Who’s Picking Up The Tab?
On a first date it is my experience that most women (and possibly men) often want to pay for themselves because unfortunately some people want something in return if they pay for you. Paying for yourself gives you independence and power and sets the boundaries clearly with your new date.
Many counsellors however offer client’s the first session free of charge. This is a good way of getting a client to come and meet you in the first place. It also of course provides the opportunity for both of you to see if you can work together and a taste of what that might be like.
This can be very for beneficial for both parties. However, it is worth considering though that some clients may experience the balance of power shifting away from them if they don’t pay a fee even if it is a small one. Some may even feel obliged to stick with you simply because you have invested something in them already.
Perhaps a good idea could be – as on a first date – to “Go Dutch”. This could look like charging the client the possible cost of the meeting e.g. the cost of hiring the room and for some of the supervision costs.
The first meeting is also a point to discuss fees in clear and simple terms and that includes finding out what resources the client has to fund his or her therapy. I remember years ago when I was a student, I was desperate to go to a particular therapist and at the initial session she was quite intrusive about my finances and in fact turned me down because she did not think I has the funds to finance the therapy. I was gutted at the time but realized later it was the right decision.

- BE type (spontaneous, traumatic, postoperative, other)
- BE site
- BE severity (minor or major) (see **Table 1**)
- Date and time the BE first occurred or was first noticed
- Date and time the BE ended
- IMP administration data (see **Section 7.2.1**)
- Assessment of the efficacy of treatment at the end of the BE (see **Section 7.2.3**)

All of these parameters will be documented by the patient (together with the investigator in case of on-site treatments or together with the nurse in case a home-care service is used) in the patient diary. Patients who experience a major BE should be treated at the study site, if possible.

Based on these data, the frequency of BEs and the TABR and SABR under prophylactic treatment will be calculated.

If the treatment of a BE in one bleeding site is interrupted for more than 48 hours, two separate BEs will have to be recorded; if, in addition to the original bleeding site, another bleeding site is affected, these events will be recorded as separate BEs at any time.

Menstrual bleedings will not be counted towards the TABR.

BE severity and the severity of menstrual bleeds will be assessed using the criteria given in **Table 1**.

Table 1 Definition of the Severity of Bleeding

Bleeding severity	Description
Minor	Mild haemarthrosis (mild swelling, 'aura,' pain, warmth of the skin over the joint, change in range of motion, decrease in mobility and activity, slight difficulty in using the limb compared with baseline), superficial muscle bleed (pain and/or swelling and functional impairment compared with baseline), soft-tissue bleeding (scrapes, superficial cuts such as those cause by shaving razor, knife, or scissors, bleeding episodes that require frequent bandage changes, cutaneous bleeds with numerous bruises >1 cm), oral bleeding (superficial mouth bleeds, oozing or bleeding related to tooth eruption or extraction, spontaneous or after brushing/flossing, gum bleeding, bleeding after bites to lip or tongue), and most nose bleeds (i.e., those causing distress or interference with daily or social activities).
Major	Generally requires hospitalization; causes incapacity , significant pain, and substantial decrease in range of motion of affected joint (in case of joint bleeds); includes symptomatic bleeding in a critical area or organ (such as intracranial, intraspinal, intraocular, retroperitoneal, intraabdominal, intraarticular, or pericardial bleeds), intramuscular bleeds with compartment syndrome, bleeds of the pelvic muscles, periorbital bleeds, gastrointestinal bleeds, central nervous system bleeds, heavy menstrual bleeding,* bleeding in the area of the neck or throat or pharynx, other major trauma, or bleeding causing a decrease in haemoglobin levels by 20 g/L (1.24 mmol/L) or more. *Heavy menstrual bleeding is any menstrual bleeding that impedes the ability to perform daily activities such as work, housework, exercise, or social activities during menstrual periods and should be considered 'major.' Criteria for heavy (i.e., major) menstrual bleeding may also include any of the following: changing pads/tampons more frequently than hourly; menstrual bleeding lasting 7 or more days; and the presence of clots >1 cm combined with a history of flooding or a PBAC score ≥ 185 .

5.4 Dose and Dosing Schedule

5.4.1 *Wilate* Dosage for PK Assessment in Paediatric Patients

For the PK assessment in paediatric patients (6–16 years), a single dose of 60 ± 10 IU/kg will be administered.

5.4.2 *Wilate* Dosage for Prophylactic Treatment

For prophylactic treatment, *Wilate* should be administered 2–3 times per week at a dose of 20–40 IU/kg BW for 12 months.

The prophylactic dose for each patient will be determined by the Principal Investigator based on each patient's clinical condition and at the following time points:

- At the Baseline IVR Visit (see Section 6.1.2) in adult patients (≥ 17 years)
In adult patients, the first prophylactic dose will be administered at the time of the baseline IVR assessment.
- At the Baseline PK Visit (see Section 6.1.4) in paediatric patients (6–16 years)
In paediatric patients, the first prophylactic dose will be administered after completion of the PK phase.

In an attempt to impress a new date it can be very tempting to exaggerate where you are in life and what you can offer. This is also true of when you first meet a client. When someone comes to us looking for help in whatever way – especially if we are drawn to them or their story it can be really hard to gain distance to be able to think even with supervision whether you have enough training and experience to work with this person. Let’s face it, for many counsellors in these times of real economic hardship the pressure can be really on to say yes to everyone who comes our way. This could be personal financial pressure situation or the circumstances of the service we are working with.
If a client asks you directly if you have experience with a situation or issue be very clear in your response. Taking courses or reading books on sexual abuse for example is very different to being in a room with someone who is displaying extremely raw feelings e.g. anger, betrayal and powerlessness. Revealing your inexperience may well not count you out as far as the client is concerned but it may do – and they need that choice.